I like to use default views within vRops and adjust them to my needs. The same goes in this example using the predefined Virtual Machine Rightsizing CPU, Memory, and Disk Space view. As I was tuning this view to our liking, it only showed the virtual machines that were oversized.

I am just as curious about undersized virtual machines, but those were missing. I was expecting to see 4 virtual machines instead of 2…

vrops filters

Maybe it’s just me, or me still in ramping-up mode after a short vacation, but I missed the filters that were applicable to this view. Even though the description says it all… 🙂

List of Virtual Machine Rightsizing CPU, Memory, and Disk Space. This list is filtered to only VMs that are oversized and are currently powered on.


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Homelab Synology backup strategy

A while ago I finally had some attention for my much beloved data. I gave some thought on how my data would be safe if disaster would struck, like my Synology NAS catching fire. Or worse, my house…

So when I speak of  ‘my beloved data’, I am talking about:

  • Homelab data (VM’s etc.)
  • Personal documents
  • Photos & videos

I could live with my homelab data being lost. I would not be a happy man, but a complete homelab reinstall would be possible without any backup. However, if one can avoid the loss of data, one should. 🙂

More important however, are my personal documents and my photos/videos. Those are invaluable to me! I wanted to make sure that all this data is centralized on my Synology NAS and I have the requirement for an off-site backup. The off-site backup would have to be affordable while growing in GB’s. The RTO would not matter that much as long as I’m able to recover the data.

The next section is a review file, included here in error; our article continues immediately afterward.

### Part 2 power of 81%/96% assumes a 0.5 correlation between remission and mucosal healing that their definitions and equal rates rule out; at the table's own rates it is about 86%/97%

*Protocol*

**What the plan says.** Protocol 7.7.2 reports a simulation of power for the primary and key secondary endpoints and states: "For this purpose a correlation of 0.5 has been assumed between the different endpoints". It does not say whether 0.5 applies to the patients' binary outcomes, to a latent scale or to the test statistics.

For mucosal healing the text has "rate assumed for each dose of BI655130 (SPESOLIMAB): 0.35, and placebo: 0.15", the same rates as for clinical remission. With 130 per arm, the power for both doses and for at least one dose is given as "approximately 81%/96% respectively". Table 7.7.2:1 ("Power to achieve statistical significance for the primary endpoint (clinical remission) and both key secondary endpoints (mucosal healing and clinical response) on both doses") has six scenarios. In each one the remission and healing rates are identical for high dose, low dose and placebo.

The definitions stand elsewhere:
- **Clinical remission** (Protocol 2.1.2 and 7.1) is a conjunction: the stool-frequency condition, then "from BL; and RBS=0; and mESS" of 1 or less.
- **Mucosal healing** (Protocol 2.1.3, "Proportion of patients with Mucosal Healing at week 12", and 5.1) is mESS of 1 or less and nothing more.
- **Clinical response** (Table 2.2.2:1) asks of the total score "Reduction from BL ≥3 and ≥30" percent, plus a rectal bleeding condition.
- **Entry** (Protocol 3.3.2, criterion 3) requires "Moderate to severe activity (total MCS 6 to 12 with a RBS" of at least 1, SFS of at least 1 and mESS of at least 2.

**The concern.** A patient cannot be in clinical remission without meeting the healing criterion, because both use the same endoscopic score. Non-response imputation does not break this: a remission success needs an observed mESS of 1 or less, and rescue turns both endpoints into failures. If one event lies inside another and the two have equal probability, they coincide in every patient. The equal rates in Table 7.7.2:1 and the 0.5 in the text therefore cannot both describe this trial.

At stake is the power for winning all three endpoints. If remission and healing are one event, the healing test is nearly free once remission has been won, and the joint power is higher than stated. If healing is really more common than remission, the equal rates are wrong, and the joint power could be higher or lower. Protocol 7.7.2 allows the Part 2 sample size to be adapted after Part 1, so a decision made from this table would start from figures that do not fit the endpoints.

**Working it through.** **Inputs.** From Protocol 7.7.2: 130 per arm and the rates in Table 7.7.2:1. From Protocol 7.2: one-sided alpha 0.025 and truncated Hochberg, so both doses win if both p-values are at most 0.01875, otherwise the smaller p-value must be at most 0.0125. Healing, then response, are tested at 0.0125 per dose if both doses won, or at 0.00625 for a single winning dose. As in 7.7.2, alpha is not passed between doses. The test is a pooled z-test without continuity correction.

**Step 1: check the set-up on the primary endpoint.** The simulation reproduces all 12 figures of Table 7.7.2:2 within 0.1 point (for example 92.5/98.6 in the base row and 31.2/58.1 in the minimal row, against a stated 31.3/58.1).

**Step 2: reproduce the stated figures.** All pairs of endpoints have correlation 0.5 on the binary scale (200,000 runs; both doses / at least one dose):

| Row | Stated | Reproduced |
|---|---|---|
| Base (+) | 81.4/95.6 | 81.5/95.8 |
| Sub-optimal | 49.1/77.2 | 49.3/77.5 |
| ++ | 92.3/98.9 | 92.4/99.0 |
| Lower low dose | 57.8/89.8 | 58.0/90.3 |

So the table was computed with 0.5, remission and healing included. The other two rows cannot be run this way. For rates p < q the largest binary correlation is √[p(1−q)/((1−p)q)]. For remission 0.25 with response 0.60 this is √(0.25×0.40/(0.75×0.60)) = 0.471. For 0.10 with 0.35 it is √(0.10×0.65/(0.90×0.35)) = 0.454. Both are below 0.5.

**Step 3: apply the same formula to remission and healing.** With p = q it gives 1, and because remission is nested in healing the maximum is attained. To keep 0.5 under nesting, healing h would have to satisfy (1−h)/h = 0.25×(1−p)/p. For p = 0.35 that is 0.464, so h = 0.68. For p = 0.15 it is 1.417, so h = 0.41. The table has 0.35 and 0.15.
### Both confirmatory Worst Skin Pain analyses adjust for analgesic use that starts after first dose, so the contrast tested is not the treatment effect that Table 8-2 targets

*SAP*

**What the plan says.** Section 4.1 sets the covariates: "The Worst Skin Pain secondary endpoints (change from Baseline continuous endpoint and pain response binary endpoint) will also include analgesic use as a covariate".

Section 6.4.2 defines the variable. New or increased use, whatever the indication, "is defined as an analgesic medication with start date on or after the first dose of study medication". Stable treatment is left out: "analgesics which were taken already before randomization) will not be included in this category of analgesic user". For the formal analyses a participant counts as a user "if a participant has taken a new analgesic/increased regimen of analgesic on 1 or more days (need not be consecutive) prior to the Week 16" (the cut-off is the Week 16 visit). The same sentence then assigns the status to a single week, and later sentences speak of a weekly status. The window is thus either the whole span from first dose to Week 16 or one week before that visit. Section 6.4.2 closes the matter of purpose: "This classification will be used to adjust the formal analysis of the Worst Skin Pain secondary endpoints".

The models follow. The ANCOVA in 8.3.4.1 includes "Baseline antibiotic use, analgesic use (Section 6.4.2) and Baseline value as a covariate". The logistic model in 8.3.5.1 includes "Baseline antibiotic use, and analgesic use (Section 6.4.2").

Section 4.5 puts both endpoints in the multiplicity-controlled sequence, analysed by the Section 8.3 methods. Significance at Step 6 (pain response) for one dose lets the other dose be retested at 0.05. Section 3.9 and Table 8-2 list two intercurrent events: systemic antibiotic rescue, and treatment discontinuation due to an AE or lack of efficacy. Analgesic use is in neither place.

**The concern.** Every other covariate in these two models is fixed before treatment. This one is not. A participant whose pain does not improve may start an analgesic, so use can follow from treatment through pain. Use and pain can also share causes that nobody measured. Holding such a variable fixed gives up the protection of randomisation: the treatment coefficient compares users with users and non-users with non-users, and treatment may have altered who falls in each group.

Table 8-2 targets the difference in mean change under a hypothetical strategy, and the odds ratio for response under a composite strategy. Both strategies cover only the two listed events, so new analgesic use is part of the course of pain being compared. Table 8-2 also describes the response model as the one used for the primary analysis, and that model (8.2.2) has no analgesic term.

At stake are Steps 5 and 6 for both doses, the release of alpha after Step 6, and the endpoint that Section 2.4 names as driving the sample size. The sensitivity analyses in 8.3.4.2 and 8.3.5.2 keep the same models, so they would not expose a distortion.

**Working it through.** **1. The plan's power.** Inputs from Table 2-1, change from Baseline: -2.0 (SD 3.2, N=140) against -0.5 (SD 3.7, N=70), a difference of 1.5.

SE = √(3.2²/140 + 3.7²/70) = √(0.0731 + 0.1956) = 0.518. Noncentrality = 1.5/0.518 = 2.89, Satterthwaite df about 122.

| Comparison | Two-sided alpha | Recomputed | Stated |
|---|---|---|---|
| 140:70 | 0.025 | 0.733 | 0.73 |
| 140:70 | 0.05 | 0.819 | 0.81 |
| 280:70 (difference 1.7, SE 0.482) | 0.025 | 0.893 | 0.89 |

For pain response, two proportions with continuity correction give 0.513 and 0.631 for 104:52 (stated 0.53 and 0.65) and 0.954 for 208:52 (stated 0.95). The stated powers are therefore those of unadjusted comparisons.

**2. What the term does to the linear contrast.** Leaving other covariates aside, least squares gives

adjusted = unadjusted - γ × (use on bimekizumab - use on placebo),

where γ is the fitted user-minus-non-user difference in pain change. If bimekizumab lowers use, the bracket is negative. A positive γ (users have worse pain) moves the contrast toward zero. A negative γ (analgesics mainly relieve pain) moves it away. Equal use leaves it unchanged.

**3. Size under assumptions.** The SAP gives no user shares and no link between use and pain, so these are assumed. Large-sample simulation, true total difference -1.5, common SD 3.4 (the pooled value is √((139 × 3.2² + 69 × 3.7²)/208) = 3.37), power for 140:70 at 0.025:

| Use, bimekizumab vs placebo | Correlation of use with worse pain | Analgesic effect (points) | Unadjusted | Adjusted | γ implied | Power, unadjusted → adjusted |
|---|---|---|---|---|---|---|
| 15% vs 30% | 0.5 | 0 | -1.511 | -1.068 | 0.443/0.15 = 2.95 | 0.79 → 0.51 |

Also, I would like to reduce the number of cloud storage solutions (Google Drive, Onedrive, Dropbox) and their associated clients.

The diagram below shows the setup I came up with:



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My VCDX experience

Friday the 30th of October Rutger and myself got the great news that we both passed the VMware Certified Design Expert (VCDX) defense! What a trip it was! In this blog post I would like to take you through my experience of the whole process…


For the ones not familiar with the VMware VCDX program, here’s a quick introduction…

VCDX-DCV requires enterprise-class vSphere and data center virtualization skills. This elite group is comprised of design architects highly-skilled in VMware enterprise deployments The program is designed for veteran professionals who want to validate and demonstrate their expertise in VMware technology.

Certification is achieved through the unique design defense process, where all candidates must submit and successfully defend a production-ready VMware Solution before a panel of veteran VCDX holders. This process ensures that those who achieve VCDX status are peer-vetted and ready to join an elite group of world-class consulting architects.

All in all it is a pretty time consuming track which goes back to the days where I was learning for the VMware VCP5-DCV certification. After that I went ahead and aimed for both VCAP5 certifications (soon to be replaced by the VCIX exams). Just about a year ago, I actually decided to step it up a notch and go for the pinnacle of VMware certification being VCDX!

However, It did take me up to 6 months to actually start with my application. If I would do the whole thing again, I would definitely started way earlier with it than I did. Oh well, once up & running I managed to stay focused and put in the effort required.

I’ve talked to a fair amount of current VCDX holders over time and always knew I wanted to be part of this. I wanted to know if I could do this. What was the worst that could happen, right?! To fail perhaps? Then I would go for a second chance. No shame in that.